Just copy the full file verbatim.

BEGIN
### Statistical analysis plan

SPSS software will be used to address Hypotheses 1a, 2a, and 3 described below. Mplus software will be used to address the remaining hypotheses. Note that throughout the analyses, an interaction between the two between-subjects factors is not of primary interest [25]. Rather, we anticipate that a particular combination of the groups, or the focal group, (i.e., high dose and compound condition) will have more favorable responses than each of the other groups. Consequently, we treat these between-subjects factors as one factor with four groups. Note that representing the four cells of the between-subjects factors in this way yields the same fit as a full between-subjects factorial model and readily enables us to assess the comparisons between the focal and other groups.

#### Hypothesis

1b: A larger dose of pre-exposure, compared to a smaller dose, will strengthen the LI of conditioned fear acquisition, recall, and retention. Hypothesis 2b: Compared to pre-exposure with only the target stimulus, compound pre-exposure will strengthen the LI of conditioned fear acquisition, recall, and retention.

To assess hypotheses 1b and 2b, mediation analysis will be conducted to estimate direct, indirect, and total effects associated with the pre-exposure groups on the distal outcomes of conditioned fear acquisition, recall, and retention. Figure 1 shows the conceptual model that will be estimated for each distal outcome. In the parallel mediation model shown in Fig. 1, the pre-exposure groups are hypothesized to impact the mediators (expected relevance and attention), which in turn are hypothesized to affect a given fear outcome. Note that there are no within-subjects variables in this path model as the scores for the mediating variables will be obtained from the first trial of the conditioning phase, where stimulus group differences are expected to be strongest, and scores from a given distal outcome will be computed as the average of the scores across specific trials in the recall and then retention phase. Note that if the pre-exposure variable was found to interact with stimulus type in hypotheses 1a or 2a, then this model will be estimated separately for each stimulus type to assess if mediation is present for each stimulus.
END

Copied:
### Statistical analysis plan

SPSS software will be used to address Hypotheses 1a, 2a, and 3 described below. Mplus software will be used to address the remaining hypotheses. Note that throughout the analyses, an interaction between the two between-subjects factors is not of primary interest [25]. Rather, we anticipate that a particular combination of the groups, or the focal group, (i.e., high dose and compound condition) will have more favorable responses than each of the other groups. Consequently, we treat these between-subjects factors as one factor with four groups. Note that representing the four cells of the between-subjects factors in this way yields the same fit as a full between-subjects factorial model and readily enables us to assess the comparisons between the focal and other groups.

#### Hypothesis

1b: A larger dose of pre-exposure, compared to a smaller dose, will strengthen the LI of conditioned fear acquisition, recall, and retention. Hypothesis 2b: Compared to pre-exposure with only the target stimulus, compound pre-exposure will strengthen the LI of conditioned fear acquisition, recall, and retention.

To assess hypotheses 1b and 2b, mediation analysis will be conducted to estimate direct, indirect, and total effects associated with the pre-exposure groups on the distal outcomes of conditioned fear acquisition, recall, and retention. Figure 1 shows the conceptual model that will be estimated for each distal outcome. In the parallel mediation model shown in Fig. 1, the pre-exposure groups are hypothesized to impact the mediators (expected relevance and attention), which in turn are hypothesized to affect a given fear outcome. Note that there are no within-subjects variables in this path model as the scores for the mediating variables will be obtained from the first trial of the conditioning phase, where stimulus group differences are expected to be strongest, and scores from a given distal outcome will be computed as the average of the scores across specific trials in the recall and then retention phase. Note that if the pre-exposure variable was found to interact with stimulus type in hypotheses 1a or 2a, then this model will be estimated separately for each stimulus type to assess if mediation is present for each stimulus.